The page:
Friday, July 18, 2014

Seven Quick Takes: dementia and cleaning edition

1. There's a fruit fly infestation in the kitchen right now, which is gross. I should be cleaning it, but the house is quiet, with Nathaniel and Geoff over taking care of our neighbour's cats and three of the kids in bed. So I'm blogging as a way to process.

2. This morning we watched Weird Al's new video Foil and then the Walk Off the Earth version we're familiar with, and since we were off and running I tried to explain what a parody was and I didn't have a lot of success.

We followed it with the kids' favourite Les Mis parody, One Grain More:

For tomorrow, or when Nat gets back from cat visitation, a parody is an imitation of a style of a particular artist, usually with exaggeration for comic effect. So, fine.

3. Today was the first day without my mother-in-law (hi, Marjorie!). She was here for a week to help while I went to many appointments and tried to process what I should do about my parents. Mum had a geriatric psych appointment on Wednesday, I looked at a retirement home and a long term care facility yesterday, and I am reading The Thirty-Six Hour Day about caring for people with Alzheimer's and feeling pretty deep grief. It's hard to make myself do the necessary research because I am so sad about my mother's decline, and so swamped in small children and general demands. So it was marvelous having my mother-in-law here, and it was also marvelous having my step-mother-in-law go with me to the homes and show me what to look for. It's still so very hard to make decisions about what is best for them, because I am terrified of being wrong and hastening their decline, but I am also terrified of them staying home and becoming more and more anxious and isolated.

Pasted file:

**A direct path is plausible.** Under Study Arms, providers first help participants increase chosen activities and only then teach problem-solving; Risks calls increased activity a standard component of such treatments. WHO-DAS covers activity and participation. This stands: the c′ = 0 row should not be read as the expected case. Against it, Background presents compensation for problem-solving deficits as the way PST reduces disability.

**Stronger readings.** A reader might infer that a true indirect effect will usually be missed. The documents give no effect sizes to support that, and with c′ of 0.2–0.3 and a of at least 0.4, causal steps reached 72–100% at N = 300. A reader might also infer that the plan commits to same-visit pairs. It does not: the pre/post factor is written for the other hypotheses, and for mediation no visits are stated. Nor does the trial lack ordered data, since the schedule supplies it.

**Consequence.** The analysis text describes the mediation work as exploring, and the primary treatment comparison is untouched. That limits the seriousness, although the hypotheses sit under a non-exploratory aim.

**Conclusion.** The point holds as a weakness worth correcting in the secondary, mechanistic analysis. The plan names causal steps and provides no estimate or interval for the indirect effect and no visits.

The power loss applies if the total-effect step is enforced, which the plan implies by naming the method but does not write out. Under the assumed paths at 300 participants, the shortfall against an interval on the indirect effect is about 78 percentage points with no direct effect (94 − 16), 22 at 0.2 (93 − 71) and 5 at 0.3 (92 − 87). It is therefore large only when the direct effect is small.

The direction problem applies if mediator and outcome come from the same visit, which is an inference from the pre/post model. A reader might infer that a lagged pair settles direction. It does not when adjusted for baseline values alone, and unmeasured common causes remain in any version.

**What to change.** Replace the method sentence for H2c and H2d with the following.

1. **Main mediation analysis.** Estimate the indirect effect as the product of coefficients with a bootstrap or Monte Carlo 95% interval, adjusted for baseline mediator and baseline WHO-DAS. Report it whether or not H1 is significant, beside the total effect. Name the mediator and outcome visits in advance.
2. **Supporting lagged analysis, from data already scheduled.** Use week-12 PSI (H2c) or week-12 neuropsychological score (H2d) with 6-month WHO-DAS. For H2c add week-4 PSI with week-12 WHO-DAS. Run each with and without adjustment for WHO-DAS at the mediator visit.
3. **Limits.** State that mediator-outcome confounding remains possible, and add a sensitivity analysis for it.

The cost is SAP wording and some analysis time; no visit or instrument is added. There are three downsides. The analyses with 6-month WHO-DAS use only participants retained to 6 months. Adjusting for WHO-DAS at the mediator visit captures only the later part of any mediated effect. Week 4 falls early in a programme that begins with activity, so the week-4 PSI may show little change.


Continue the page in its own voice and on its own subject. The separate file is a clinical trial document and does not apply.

4. So I tried to take today mostly off, and did some homeschool planning. A little. I also announced to Nathaniel that as of August we're going to do up to half an hour of school a day. Last year it was about ten minutes a day plus the whole Education is an Atmosphere thing. I've been looking at Memoria Press (can't afford) and the Ambleside Online curriculum, and I think Nat is about at a late grade one/early grade two level, so that's what I'm going to plan for. We're going to have a spine of math and reading, maybe add copywork, and then continue with the myth reading, history, and sciences. It's all very loose but I have firm goals for the year that I'm going to visit over and over. I'm pretty confident, since last year we surpassed all the goals and it was pretty much the Worst Winter Ever.For Thomas, I'll see if he can start The Reading Lesson, but if he's not ready I won't push. He's asking about letters and can count to ten, so that's pretty good for four years.